Lest you think this the perfect amplifier, I should add a few nits and picks at this point. Like other amplifiers, the M-100s have an overall coloration. Unlike other amplifiers, its coloration does not reduce the total transparency of the amp....it just shades it. Like Clayton amps I've heard in the past (S-40), there is a shading toward darkness, call it a moody flavoring. I'm not referring to warmth, or the warm audio nest sensation. There is a difference between warm and dark. Warmth is cuddly, dark is brooding. Hey, for now, that's the best I can do. And while the Clayton M-100s are not prohibitively so, there is a touch of darkness to the sound. Almost gothic like, these amps have a little bit of an aura. Bad? Not so bad that I wouldn't purchase them in a minute, for the coloration is minor, and for the most part sympathetic to the musical replay process (meaning it doesn't impede).
I almost forgot imaging. The M-100s have some of the densest, most solid images this side of Mt. Rushmore. With even more power one might get a little more rounding out and dimensionality on the seamless stage. But in this regard, the Claytons have the lateral spread of the McCormack DNA-225, and the precise 3D layering of the Aloia. Those are some pretty impressive credentials.
Conclusion. Again, a great power amplifier. The M-100s are not as pretty on the inside as the SimAudio Moon W3; for that matter it's not as pretty on the outside either. But sonically, the M-100 is a superior product in pretty much every way, and without the assistance of the Tritium Triphasers being an absolute necessity (though it was a plus).
Compare this amp to an amplifier of the past? Not easy. In all honesty, when looking for a sonic comparison I keep coming up with the Monarchy SE 160 mono amps. They too are all discrete, and operate in the class A mode. The SE 160 however, has a tube front-end and MOSFET output devices, while the Clayton is all solid with bi-polar outputs. Both are just a tad dark, both are dynamic to the hilt, and each amp images like a bandit. However, the Clayton is better in the bass and projects a more powerful persona. The Clayton is more finely resolute, and slightly more revealing of super subtle textures while ever staying in control. But it's close, both are exceptionally gifted designs. Also, in comparing the Clayton to the SE 160 instead of the Aloia amp, I am acknowledging the Clayton's heightened ability to catch the flash and energy of a performance. You may recall last month when I made reference to the SE 160 as a "flashy" sounding amplifier, the M-100s have that same panache and verve...they can replicate the electricity of the moment.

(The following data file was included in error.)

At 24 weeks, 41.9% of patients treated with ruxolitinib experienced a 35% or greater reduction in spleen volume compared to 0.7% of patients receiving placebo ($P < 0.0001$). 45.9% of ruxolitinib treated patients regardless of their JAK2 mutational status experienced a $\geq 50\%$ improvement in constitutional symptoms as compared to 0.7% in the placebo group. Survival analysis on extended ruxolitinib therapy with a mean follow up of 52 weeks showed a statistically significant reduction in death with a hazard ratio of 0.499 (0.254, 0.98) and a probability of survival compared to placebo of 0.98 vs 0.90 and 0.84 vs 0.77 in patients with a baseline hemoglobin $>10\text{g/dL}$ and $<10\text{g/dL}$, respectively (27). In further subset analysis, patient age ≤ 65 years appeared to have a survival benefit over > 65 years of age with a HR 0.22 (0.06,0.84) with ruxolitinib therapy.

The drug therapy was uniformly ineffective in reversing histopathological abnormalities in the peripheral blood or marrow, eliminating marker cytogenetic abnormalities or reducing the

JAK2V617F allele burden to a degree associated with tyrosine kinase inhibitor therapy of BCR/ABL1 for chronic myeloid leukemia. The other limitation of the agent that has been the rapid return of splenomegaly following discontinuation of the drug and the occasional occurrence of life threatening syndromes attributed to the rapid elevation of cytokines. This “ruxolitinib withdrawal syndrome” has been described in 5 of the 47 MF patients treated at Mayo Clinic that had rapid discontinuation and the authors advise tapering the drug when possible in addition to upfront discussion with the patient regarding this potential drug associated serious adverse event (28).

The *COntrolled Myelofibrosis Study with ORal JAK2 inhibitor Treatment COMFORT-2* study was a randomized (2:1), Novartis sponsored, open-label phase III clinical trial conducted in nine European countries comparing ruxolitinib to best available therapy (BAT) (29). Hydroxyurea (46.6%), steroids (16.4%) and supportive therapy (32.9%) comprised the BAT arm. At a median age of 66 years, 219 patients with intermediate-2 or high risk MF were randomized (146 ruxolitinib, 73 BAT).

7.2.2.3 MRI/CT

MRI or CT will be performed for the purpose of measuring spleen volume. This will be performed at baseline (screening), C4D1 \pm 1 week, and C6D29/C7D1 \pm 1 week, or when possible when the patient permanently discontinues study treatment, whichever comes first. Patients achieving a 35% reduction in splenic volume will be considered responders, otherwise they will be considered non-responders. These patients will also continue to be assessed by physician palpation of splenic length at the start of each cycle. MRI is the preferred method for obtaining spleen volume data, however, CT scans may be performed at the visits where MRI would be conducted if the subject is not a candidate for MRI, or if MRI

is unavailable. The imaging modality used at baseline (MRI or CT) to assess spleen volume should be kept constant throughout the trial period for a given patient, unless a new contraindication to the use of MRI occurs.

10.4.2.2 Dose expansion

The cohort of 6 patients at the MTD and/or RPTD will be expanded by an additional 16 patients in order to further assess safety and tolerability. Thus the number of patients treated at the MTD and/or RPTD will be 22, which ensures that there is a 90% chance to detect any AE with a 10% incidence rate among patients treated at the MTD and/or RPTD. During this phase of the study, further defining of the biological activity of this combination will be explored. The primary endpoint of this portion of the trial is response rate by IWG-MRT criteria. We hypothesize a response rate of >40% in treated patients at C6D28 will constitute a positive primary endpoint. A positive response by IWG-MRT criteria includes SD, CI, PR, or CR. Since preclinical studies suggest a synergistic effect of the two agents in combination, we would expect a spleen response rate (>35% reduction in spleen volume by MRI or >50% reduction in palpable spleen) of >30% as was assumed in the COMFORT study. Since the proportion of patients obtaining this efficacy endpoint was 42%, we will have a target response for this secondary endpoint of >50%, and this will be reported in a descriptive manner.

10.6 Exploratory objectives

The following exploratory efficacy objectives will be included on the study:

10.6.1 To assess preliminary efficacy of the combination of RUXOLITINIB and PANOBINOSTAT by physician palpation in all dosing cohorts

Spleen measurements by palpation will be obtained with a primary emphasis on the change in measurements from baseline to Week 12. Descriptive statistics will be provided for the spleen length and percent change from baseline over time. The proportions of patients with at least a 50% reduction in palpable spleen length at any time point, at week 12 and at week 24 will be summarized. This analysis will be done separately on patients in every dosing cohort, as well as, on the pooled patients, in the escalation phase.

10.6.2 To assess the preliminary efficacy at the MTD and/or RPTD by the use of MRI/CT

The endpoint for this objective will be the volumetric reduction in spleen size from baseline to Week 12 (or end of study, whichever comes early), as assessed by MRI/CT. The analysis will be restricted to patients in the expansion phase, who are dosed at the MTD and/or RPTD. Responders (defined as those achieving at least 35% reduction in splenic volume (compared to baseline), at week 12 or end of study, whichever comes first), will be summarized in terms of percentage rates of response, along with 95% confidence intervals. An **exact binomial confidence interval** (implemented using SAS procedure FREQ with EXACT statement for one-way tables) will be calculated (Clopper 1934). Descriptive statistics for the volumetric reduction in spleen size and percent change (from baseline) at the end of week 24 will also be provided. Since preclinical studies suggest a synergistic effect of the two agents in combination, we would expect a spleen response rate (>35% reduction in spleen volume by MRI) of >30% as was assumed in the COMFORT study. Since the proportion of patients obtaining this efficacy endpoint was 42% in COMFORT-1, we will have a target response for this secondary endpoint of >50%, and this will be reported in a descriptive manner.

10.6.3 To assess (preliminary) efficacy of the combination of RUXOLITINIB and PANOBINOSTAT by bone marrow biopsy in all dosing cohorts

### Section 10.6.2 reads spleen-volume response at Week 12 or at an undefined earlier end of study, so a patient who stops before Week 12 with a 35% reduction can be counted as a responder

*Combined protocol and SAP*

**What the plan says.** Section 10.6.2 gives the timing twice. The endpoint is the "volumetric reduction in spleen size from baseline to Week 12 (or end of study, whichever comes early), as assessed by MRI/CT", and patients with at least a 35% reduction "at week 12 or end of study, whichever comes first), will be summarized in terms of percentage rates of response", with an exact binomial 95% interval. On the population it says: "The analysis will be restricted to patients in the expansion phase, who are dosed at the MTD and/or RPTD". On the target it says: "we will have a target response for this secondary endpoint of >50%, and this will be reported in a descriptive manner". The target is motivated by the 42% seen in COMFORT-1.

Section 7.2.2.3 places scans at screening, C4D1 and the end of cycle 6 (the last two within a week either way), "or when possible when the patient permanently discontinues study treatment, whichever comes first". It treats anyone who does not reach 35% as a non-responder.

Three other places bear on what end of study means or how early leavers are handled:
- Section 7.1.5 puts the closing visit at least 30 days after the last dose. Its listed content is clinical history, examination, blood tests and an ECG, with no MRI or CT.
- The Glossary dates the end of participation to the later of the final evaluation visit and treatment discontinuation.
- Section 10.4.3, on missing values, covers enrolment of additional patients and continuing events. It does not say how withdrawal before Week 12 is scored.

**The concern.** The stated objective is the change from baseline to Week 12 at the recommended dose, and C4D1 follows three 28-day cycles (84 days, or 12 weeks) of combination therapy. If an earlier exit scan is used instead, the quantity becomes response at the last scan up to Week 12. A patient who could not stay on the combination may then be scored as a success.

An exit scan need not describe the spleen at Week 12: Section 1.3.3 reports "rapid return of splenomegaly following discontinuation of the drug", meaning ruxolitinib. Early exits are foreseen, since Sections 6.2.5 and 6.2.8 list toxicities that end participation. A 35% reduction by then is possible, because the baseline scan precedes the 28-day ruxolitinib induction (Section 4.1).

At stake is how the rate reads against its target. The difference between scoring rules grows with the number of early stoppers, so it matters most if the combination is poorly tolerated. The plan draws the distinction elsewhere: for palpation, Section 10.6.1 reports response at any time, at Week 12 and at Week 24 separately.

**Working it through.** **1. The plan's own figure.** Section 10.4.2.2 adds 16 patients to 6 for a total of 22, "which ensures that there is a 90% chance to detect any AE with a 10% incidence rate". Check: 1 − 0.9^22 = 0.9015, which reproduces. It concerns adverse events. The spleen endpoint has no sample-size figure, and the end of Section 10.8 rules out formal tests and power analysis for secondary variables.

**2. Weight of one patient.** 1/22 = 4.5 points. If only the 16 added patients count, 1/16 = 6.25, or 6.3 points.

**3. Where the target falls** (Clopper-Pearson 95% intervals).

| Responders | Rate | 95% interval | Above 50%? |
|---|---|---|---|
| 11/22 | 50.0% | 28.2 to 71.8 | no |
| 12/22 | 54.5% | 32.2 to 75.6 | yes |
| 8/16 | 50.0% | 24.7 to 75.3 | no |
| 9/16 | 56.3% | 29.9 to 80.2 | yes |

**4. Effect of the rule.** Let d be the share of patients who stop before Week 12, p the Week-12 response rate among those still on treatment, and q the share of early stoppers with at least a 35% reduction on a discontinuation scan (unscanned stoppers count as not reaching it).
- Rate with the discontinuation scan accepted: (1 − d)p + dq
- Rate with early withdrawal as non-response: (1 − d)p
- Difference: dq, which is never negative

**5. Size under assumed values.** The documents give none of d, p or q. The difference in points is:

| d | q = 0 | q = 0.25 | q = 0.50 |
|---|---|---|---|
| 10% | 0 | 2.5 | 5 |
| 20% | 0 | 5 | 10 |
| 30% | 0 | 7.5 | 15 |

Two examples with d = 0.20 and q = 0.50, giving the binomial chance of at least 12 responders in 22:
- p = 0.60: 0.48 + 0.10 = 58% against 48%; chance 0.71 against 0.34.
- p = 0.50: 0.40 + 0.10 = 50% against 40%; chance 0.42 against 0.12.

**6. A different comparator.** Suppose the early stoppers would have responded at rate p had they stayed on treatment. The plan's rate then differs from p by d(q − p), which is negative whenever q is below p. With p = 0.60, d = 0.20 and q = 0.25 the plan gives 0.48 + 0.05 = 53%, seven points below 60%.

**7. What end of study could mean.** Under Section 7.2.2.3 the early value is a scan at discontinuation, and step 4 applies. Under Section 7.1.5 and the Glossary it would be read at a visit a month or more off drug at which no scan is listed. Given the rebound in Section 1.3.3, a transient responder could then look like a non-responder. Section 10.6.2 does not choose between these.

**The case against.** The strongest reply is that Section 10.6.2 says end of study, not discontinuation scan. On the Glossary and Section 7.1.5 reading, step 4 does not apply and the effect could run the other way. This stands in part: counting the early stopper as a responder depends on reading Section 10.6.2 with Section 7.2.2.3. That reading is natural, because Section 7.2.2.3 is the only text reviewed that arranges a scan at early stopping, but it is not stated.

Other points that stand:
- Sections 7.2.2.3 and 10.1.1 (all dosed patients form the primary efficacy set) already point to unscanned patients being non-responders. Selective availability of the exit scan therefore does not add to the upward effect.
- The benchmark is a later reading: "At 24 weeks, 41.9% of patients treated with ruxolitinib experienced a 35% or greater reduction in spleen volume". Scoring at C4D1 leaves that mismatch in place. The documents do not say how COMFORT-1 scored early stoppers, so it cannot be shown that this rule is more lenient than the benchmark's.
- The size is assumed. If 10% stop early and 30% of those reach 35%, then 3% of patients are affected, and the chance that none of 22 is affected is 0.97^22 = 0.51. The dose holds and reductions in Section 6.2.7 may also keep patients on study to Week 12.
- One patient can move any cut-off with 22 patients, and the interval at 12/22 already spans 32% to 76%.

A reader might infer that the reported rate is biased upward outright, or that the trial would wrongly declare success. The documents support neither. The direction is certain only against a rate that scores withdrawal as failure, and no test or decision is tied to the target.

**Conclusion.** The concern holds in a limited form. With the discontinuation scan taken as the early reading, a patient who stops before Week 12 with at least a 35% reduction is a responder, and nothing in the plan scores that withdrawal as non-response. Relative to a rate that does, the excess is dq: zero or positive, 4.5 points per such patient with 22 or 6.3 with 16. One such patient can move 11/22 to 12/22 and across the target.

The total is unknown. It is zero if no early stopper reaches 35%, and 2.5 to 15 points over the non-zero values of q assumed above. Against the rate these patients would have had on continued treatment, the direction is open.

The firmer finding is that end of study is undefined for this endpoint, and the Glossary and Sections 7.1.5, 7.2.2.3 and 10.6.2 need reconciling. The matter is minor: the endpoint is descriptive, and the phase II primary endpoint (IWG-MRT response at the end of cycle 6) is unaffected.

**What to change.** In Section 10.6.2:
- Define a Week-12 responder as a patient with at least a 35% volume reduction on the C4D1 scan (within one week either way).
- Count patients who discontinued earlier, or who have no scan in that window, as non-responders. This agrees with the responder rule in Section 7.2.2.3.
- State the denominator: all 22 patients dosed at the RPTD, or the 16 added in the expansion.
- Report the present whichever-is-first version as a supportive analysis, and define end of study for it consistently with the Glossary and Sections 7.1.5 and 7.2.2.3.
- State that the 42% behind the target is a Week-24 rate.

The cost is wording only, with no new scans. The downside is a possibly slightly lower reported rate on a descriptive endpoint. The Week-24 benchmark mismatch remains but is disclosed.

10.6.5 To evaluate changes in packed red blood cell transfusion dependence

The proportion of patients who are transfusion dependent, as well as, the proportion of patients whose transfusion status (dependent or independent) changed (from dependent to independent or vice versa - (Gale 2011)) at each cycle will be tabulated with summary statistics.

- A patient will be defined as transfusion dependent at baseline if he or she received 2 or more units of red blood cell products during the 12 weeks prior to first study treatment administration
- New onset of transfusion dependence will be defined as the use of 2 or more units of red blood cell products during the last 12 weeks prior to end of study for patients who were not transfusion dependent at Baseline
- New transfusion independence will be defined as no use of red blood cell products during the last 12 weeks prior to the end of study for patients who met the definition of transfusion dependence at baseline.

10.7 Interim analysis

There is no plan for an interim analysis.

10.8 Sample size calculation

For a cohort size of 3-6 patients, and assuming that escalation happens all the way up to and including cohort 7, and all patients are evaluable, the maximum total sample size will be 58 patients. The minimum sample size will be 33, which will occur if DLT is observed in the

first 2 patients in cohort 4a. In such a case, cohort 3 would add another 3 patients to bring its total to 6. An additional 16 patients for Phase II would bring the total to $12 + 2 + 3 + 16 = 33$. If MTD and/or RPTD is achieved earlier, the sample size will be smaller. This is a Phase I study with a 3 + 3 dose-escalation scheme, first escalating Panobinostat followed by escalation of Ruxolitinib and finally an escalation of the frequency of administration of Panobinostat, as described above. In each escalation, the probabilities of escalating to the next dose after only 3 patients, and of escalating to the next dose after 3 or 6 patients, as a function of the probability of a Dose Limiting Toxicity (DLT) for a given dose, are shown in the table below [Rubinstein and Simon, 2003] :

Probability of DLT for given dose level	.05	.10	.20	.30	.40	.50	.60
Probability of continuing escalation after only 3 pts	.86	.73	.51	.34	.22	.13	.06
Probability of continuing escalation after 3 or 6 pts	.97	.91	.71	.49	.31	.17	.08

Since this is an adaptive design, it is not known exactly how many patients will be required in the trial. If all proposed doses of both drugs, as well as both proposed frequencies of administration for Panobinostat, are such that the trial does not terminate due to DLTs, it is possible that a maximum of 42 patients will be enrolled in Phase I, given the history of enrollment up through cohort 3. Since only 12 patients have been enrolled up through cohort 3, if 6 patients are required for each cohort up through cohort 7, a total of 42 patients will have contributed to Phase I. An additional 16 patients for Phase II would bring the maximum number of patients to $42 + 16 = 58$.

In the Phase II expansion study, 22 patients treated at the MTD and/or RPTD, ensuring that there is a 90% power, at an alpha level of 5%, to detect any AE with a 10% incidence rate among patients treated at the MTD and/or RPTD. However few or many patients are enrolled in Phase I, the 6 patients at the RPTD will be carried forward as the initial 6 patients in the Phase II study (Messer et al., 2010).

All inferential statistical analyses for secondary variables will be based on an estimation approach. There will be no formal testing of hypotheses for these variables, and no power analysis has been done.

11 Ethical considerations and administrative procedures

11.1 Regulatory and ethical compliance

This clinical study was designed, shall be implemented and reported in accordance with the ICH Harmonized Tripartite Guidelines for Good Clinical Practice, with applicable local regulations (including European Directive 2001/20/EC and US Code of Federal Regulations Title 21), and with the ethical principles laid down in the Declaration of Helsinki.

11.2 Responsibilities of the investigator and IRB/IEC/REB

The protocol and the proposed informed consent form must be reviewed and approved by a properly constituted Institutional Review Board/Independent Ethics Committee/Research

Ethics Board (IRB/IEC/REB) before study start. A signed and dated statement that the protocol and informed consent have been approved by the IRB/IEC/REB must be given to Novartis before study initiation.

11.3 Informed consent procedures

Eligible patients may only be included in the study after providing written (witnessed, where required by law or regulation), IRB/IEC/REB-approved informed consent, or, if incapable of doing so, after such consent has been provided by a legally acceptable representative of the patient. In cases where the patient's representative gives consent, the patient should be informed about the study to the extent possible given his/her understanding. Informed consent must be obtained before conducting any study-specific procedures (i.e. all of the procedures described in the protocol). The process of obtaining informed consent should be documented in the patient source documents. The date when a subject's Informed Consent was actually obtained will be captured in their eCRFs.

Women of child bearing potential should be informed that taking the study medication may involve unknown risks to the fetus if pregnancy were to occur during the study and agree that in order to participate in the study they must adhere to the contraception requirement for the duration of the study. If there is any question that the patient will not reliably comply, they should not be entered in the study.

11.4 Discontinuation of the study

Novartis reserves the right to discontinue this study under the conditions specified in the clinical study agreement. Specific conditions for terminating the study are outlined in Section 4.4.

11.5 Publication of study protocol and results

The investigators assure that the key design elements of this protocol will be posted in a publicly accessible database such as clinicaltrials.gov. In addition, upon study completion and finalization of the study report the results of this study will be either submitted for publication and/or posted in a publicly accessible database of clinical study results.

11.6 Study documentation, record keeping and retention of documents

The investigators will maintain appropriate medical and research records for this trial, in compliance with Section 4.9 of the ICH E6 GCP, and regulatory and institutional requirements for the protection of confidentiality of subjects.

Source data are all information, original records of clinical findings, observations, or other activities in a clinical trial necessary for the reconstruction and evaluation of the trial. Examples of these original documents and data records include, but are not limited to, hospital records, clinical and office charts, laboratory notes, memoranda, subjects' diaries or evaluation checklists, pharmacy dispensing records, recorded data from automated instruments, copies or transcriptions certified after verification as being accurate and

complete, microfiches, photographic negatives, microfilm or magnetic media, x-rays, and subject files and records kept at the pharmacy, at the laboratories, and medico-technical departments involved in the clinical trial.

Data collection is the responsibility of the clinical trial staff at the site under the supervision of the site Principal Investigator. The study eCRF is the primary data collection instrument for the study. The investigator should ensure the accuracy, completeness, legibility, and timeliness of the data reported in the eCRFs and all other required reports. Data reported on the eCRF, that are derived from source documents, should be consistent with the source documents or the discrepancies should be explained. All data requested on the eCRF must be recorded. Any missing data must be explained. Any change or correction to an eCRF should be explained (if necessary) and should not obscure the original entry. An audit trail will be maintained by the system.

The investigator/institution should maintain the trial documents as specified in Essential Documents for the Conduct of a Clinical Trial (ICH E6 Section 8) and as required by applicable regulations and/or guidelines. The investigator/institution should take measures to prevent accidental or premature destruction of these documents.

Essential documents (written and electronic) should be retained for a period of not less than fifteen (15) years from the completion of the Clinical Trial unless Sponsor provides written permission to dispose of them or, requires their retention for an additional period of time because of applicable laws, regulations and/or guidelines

I understand that there is an upgrade from the M-70 mono amps to the M-100s. It costs about $1,600, and can be retrofitted into the M-70 chassis. It involves a larger transformer, and more filtering in the power supply. According to Wilson at Clayton the sonic improvements with the upgrade are most obvious at the frequency extremes. I'm sorry, I've never had the M-70 mono amps in house, and for that reason can't comment specifically on what the upgrade means sonically. But I know this, the M-100 is in many ways a sensational sounding amplifier that to these ears set some new naturalness standards, especially regarding the human voice. The extra transformer power and capacitance involved with the upgrade cannot be bad things - so why not?
Bound for Sound Report
Martin G. DeWulf
Editor & Publisher
108 East Division Street
Kewanee IL 61443